Lưu trữ theo thẻ: trang tiếng Anh

China companies worst in Asia for environmental sustainability, Hong Kong firms fare best—report


china garbage
A Chinese junkman searches a garbage dump for useful products at a landfill on the outskirts of Guiyang city, in southwest China’s Guizhou province.  Image: Imaginechina-Editorial, CC BY-SA 2.0

The failure of China’s largest corporations to meet waste management and emissions reductions targets have given them the lowest score in a ranking of how companies report their environmental impact. Singapore companies also fare poorly while Hong Kong firms top the list.

Companies from the world’s second-largest economy rank the lowest among Asia’s most developed economies on how they report their environmental impact, research by a United Kingdom-based financial markets data provider has revealed.

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Buying first home remains a pipe dream for young Vietnamese

vnexpress.net By Dat Nguyen   November 1, 2019 | 11:10 am

Buying first home remains a pipe dream for young Vietnamese
Apartment buildings seen in Hoang Mai District, Hanoi. Photo by VnExpress/Nhat Quang.

Surging prices and a decline in the supply of affordable apartments are making it almost impossible for young Vietnamese to buy their first home.

Pham Hoai Nam used to think that being a grown-up means having a stable job, a good salary, a beautiful girlfriend, and his own house.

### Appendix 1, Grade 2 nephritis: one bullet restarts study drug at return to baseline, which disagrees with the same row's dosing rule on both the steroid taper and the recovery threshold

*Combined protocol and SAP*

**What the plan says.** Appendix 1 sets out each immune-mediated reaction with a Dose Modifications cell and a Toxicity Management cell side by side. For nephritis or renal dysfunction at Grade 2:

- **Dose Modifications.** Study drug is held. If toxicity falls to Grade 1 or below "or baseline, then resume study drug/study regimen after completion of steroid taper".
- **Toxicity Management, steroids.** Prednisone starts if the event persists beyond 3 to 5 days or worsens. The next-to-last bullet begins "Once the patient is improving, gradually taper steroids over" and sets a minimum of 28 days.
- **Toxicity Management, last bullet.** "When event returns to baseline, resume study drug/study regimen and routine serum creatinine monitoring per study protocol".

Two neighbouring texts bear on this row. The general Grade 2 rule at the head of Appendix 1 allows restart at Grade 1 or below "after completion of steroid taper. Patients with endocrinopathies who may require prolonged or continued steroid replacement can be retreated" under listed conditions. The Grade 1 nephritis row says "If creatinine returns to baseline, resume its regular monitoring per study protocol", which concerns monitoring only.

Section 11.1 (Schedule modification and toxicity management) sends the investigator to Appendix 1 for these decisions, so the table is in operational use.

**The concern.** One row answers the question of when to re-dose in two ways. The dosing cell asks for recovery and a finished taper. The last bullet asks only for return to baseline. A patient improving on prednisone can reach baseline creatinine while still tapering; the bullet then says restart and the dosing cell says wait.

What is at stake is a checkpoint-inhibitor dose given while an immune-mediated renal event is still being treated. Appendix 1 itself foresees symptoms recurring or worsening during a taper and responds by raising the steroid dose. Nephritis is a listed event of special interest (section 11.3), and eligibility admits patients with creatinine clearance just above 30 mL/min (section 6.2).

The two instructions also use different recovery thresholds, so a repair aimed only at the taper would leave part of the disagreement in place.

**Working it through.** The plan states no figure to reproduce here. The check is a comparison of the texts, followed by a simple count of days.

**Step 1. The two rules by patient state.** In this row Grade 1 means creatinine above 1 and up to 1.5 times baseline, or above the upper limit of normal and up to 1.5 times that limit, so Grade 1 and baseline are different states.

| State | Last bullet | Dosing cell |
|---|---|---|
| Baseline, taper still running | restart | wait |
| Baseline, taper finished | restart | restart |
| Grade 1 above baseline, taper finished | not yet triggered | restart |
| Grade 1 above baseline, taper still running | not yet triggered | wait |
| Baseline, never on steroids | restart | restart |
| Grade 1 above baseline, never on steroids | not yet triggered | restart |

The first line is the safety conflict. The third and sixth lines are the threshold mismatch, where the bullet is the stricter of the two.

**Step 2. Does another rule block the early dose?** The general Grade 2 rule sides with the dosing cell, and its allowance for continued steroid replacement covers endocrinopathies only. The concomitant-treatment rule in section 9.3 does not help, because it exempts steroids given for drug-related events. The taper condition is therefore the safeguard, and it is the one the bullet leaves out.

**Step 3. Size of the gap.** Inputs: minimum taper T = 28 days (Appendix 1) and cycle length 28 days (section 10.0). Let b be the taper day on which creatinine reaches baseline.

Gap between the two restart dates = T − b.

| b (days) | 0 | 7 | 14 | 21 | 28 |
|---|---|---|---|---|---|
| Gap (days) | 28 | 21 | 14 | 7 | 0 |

Now, at age 28, he is able to check off all of those items except the last one.

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Save the whole world

Dear brothers and sisters,

The world has many bad people, the wicked, the sinners… We live in the world, why do we not die because of the negative energy?

Because the world has saints.

The saints are the persons loving God, loving people.

Although the world has a few saints, we don’t die, we’re alive. Love from a few saints saves the whole world. Đọc tiếp Save the whole world

English proficiency of Vietnamese hits five-year low: EF report

tuoitre – Wednesday, November 06, 2019, 14:05 GMT+7

English proficiency of Vietnamese hits five-year low: EF report
A foreign teacher shows a student a picture during an English lesson at an elementary school in Ho Chi Minh City. Photo: Nhu Hung / Tuoi Tre

Vietnamese people’s proficiency in using English has fallen for the third year in a row to reach the lowest point since 2015, according to the 2019 English Proficiency Index compiled by the global education firm Education First (EF).

Vietnamese’ English skills improved from “very low” to “low” between 2011 and 2014, before maintaining a “moderate” proficiency level between 2015 and 2018, according to the annual EF report.

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How governments use immigration to boost their economies

Van Linh Nguyen left Vietnam for a construction job in Japan. PHOTOGRAPHER: KEITH BEDFORD

People from abroad bring brains and energy, but there’s always the risk of a backlash.

By  Michelle Jamrisko, Jason Clenfield, Sandrine Rastello, and Matthew Bristow

From New Economy Forum

Governments the world over are grappling with how to make immigration work for their economies without fanning political flames. Nativism helped crystallize support for Brexit in the U.K. and almost cost German Chancellor Angela Merkel a fourth term. President Trump says the U.S. immigration system is “broken”—and while some of his opponents may grudgingly agree with that, there is little common ground on how to repair it.

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How soldiers brought a halt to the U.S. War Machine